To pay or not to pay?

Ransomware is the most lucrative business of the new age

Photo: AP President Joe Biden ordered probes on ransomware attacks.

You can spend decades building a serious business but everything can go down the drain with a single click of a button. There is no long-term cure, no final solution. And like the Terminator, they always come back. The reason is simple - billions of dollars in easy profits. Welcome to the age of ransomware. It all started like a game but now we are talking fortunes. The modes of the attack don't change much. Usually, the targeted person or company receives an infected email.

Explained plain and simple, the malicious software encrypts the data on the infected computers, and then comes the offer - get the key to unlock it in exchange for a certain sum of money. The criminals leave instructions on the infected machines for negotiating ransom payments. Once the sum is paid, the decryption keys for unlocking the files are provided.

By the time you read this article thousands of companies worldwide will be victims of a cyberattack. According to official statistical data, ransomware bandits charged an average of $350 in 2017. Doesn't seem to be too much, does it? But the genie was released from the bottle. Ransomware attacks continue to flourish across the globe, and it is expected that 2021 will see continued attacks. Trend Micro Inc. observers reported a 77% surge in ransomware attacks during the first half of 2019, and Ankura Consulting Group reported that ransomware attacks increased from 27% to 43% of all cyber incidents in 2019. Very soon the hackers noted that busting billion-dollar companies was just as easy but way more profitable. For example, in 2017, when multiple National Health Service bodies in the UK were affected by WannaCry (a ransomware strain associated with low three-figure demands), no ransom was paid, and the NHS was estimated to had spent approximately £92m in cleanup and upgrade costs.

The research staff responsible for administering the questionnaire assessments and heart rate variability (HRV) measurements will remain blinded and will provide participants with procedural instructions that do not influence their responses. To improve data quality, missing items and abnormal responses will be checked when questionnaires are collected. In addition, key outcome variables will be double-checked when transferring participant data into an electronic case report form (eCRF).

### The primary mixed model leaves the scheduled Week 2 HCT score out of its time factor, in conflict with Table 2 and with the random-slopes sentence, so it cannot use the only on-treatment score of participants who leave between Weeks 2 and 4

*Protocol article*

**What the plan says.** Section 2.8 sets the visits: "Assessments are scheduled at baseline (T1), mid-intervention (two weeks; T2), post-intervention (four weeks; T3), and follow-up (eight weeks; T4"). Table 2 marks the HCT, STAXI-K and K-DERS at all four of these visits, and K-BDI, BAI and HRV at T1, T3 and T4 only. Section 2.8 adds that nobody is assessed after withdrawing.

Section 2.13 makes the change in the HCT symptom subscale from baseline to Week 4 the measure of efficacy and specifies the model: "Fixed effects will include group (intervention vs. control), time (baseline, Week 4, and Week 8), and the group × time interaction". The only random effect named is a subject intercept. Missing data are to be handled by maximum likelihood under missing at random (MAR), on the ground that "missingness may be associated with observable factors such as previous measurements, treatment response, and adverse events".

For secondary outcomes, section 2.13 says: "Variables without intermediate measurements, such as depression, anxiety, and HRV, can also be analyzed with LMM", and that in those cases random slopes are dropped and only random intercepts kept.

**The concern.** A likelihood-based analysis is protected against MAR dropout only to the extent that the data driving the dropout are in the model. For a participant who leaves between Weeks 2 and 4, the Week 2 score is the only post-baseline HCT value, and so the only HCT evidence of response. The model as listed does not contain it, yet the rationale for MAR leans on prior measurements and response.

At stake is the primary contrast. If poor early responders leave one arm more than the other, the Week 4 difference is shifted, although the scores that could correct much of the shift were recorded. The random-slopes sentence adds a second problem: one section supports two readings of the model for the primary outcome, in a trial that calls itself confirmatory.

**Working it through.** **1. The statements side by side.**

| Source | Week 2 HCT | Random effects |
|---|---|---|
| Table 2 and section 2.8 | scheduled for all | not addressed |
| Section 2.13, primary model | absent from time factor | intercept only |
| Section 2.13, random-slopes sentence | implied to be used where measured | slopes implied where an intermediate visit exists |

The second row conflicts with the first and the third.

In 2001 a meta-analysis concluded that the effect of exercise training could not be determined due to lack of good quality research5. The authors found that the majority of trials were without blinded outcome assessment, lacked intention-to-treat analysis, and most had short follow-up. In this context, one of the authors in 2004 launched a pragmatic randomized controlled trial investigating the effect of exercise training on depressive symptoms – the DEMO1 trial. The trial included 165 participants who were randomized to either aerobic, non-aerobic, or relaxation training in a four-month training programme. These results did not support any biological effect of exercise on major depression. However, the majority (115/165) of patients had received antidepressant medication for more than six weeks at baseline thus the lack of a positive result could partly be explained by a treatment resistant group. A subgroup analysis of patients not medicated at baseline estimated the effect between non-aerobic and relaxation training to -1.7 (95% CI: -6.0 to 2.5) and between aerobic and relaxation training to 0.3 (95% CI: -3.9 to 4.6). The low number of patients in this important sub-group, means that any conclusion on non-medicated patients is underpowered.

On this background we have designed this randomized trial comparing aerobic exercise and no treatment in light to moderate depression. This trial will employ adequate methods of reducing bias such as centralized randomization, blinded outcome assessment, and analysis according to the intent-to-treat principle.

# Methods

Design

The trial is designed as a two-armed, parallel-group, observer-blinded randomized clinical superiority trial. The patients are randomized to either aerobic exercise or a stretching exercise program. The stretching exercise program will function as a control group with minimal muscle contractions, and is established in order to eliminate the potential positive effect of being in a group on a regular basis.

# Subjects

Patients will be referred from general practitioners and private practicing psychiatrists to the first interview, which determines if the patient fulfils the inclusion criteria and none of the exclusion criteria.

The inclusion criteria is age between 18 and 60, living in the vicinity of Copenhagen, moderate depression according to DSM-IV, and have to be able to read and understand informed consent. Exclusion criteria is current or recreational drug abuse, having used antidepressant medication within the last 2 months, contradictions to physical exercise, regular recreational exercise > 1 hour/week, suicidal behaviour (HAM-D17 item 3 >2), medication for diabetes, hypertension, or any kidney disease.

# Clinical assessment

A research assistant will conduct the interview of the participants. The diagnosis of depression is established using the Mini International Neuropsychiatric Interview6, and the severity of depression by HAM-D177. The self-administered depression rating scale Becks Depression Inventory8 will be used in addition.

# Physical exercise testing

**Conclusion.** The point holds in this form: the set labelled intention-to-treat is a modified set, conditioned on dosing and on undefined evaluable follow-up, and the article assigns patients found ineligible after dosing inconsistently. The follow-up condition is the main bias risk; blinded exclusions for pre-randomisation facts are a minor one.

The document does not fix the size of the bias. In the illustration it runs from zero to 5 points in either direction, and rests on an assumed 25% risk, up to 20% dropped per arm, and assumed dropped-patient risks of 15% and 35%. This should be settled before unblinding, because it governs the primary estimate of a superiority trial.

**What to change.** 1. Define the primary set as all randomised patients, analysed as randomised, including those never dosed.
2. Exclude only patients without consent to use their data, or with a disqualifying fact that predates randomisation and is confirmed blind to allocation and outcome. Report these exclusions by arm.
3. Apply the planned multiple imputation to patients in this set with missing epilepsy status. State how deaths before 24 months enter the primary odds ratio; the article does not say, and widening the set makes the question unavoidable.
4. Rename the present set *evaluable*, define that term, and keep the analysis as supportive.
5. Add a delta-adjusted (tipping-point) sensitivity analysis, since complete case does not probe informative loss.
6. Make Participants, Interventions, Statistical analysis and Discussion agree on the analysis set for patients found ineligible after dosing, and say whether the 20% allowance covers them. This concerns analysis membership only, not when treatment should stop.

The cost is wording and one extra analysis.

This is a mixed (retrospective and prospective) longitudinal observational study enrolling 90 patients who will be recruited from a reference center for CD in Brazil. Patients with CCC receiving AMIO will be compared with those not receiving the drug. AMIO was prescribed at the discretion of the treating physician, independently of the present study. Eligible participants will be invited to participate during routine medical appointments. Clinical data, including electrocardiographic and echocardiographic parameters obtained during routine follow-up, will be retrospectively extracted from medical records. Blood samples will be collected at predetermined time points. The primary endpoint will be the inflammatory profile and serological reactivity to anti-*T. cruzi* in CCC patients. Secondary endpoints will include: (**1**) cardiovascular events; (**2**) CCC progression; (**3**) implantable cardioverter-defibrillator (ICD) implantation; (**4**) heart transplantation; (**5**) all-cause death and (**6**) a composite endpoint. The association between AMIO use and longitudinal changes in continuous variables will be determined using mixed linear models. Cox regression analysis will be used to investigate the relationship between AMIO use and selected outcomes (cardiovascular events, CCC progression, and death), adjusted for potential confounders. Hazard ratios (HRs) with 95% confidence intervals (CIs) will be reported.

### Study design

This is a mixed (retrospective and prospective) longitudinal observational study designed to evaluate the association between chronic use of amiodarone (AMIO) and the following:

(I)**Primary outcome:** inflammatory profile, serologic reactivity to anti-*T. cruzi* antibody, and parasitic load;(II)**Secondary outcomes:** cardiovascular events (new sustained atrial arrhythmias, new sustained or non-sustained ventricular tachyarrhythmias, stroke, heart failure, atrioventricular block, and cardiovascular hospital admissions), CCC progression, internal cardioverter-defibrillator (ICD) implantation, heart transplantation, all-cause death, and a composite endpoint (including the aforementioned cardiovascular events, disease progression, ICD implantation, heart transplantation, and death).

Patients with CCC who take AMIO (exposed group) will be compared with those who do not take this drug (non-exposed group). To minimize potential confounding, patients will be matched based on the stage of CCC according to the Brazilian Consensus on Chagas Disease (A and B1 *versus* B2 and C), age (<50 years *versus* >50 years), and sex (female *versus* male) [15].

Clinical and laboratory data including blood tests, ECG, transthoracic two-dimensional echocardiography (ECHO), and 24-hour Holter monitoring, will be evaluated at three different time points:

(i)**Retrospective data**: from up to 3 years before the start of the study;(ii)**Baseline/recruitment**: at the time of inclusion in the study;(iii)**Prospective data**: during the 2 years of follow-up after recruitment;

Well, Hamlet's famous question “To be or not to be?” has now become “To pay or not to pay?” And whatever the answer, the victim will have to spend a fortune to repair the damages. Even if the data is safe, someone has the key to your system, so you have to change the locks anyway. While most of us spent New Year's Eve 2019 celebrating, the IT department at Travelex was grappling with a ransomware virus that was spreading through its systems. Almost two weeks later, the currency exchange service finally restored its internal systems, but not before paying the attackers a reported $2.3m ransom.

In May 2021, Brenntag's North American division was compromised by criminal hackers. The chemical distribution company has over 17,000 employees in over 670 sites worldwide, but the damage to just one part of its business, in which 150GB of data was stolen, caused huge disruption.